• As a theater lover who lives on the West Coast I was saddened when I could not get to New York prior to Ben Platt leaving the show. While the touring company will be coming to the West Coast I didn't want to wait to know exactly what the storyline was all about. I have listened to the Original Cast Recording over and over again and while love the music it is hard to see the story line.After reading Dear Evan Hansen the novel. I finally get and understand the story. It is a well thought out and very well presented plot. Far more intricate than I had even imagined.There are a couple of places where the authors actually used the song lyrics to move the novel along. Most notably when Zoe is singing"I Will Sing No Requiem." I truly wish that all the song lyrics from all the songs were made a part of the novel. Songs are used in musicals to move the story along in a special way. It could work equally as well in the novel.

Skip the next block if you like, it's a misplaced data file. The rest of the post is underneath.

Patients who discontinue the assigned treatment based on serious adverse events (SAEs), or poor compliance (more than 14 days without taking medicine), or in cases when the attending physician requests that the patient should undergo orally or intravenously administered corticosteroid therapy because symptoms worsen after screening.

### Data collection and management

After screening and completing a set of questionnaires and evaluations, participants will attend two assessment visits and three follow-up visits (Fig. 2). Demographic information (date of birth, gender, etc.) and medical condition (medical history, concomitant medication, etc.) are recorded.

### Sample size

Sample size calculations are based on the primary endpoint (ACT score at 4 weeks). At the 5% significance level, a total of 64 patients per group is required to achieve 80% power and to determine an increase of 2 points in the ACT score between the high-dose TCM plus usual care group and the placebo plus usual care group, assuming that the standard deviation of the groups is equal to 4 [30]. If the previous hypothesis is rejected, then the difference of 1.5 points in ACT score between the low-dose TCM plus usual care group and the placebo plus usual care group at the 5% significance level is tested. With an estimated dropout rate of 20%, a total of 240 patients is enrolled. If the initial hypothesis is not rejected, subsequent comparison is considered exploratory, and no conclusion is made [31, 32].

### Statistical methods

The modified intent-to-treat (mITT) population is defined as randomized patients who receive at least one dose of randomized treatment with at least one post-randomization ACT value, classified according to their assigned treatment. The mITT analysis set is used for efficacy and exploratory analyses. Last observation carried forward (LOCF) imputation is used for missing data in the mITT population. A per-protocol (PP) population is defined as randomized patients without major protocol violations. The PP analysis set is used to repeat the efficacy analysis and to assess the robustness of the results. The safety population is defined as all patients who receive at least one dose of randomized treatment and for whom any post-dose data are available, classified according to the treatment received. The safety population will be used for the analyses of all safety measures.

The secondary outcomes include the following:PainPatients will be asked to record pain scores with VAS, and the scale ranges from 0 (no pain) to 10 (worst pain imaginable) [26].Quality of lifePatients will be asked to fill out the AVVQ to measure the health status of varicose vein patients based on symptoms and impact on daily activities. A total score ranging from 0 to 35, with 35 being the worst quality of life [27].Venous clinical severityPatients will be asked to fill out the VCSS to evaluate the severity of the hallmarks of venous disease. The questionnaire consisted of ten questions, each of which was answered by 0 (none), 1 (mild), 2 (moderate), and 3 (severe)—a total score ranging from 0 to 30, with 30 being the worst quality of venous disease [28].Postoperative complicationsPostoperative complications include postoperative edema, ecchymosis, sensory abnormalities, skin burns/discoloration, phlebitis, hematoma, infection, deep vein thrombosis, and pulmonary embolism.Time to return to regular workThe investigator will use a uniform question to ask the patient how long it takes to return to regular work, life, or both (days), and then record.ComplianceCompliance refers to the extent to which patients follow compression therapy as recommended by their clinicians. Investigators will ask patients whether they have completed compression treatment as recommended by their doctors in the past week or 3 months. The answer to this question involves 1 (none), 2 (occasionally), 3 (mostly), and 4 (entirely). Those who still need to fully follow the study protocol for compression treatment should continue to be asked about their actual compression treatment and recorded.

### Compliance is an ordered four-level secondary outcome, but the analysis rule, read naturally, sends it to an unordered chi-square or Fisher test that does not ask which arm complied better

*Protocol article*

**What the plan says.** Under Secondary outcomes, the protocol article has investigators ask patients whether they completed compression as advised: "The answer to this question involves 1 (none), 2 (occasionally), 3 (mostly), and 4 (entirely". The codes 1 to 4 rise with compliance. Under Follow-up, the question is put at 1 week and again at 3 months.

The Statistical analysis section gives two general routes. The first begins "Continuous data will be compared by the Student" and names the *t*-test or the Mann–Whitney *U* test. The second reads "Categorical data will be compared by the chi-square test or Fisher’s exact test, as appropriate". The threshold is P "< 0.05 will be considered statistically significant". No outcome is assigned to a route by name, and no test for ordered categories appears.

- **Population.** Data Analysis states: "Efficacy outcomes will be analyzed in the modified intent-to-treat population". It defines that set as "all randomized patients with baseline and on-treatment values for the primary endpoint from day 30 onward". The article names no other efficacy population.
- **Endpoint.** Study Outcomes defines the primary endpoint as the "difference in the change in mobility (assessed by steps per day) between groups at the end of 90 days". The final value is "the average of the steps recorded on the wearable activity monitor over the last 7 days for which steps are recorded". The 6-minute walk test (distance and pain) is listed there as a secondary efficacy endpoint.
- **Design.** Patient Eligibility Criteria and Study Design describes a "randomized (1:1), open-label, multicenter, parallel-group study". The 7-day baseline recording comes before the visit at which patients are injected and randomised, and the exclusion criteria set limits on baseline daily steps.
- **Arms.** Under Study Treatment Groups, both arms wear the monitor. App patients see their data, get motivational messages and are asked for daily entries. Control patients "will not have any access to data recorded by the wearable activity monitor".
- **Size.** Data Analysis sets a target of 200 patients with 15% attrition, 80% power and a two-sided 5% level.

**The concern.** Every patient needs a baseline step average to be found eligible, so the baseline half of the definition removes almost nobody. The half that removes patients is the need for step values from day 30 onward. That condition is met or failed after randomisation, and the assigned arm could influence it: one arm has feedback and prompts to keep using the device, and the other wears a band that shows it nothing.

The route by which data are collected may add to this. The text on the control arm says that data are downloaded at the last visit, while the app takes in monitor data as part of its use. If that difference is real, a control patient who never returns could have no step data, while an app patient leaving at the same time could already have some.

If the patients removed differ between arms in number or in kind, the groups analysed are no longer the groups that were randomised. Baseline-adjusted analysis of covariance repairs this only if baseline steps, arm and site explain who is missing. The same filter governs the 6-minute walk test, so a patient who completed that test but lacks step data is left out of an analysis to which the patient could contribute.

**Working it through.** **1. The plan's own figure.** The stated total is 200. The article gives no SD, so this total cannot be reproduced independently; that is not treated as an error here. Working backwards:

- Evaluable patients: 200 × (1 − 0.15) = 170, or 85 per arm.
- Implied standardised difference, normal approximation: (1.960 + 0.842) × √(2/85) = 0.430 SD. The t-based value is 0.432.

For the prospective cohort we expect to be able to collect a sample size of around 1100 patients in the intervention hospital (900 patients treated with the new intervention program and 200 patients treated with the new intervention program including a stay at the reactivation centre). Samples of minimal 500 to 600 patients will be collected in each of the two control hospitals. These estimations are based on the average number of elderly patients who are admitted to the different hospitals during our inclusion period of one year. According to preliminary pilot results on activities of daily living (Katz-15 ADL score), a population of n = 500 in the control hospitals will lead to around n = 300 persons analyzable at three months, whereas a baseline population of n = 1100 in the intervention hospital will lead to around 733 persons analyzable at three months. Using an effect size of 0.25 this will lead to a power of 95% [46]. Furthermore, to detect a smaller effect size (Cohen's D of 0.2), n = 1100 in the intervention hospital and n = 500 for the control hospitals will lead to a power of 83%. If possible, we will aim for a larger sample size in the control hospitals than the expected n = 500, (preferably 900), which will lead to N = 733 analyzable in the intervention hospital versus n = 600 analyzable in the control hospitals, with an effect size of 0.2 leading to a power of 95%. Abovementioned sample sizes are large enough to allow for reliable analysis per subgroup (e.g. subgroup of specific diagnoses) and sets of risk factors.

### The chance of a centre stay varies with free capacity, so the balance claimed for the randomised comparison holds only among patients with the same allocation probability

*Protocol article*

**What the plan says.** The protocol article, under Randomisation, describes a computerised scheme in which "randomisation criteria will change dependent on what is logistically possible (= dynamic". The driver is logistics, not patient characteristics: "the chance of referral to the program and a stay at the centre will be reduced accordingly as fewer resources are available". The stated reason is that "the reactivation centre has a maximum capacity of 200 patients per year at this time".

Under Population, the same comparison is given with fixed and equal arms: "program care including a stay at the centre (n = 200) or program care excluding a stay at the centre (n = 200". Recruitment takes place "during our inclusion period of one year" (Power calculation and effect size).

• DEH fanboys and girls, those who have or haven't yet seen the show, and those who don't care about musicals at all -- this book will satisfy them all. NO SPOILERS in this review, just a rundown of what I loved and didn't love.I'm a person who can't tolerate sloppy or clichéd prose, and YA literature is rife with it. This book is a happy exception. It's very well written and briskly plotted, with well-drawn characters I could easily picture in my own mind. The high-quality writing is the best part of the book, and in my opinion the most important part of any fiction book.Evan Hansen, the protagonist, is a bundle of neuroses, self-doubt, and self-loathing. For me, that got tiring after a bit, but I'm no longer a teenager. It might be that if I were 16 or 17 I'd feel a lot more empathy. Even so, Evan is likable enough to sympathize with, despite his many incredibly obvious blunders and history of awful decision-making. The ancillary characters are all vivid and well fleshed out, mostly representing high school "types" we all know well. I did feel that, in terms of character development, the adults are more sketched-out than thoroughly explored. I think this is true to the teenage mind, though, which conceives of adults as somewhat mysterious and capricious, and EH is a teen speaking in the first person, so it's appropriate.I haven't seen the show or heard the cast album, but after reading the book, I looked up the plot of the show. It appears that there is an important character added in this book that helps flesh out Connor's story. And Connor's story is left somewhat ambiguous; we're teased with a was-he-or-wasn't-he question that's never answered. That left me a little frustrated, because it felt a bit like the writer backed off a potentially controversial character trait by leaving it open. But that's a minor flaw. Overall, I was very surprised at how much I, a grown adult with no particular interest in YA fiction, enjoyed the writing, the characters, and the experience of reading the book.FOR PARENTS -- no spoilers of plot, but a couple notes on content, so don't read on if you don't want to know any more.There is a suicide in the book. It's not described and there's nothing graphic, but the aftermath reverberates throughout the story. So this may not be a great book for younger kids struggling with self-harm and depression. There is also a relentless emphasis on Evan's mental health struggles. If your child suffers from panic, social anxiety, or depression, I'd suggest you read the book yourself and decide whether your kid will feel empathy and relief at reading about others fighting the same battles, or whether the content might trigger more morbid feelings.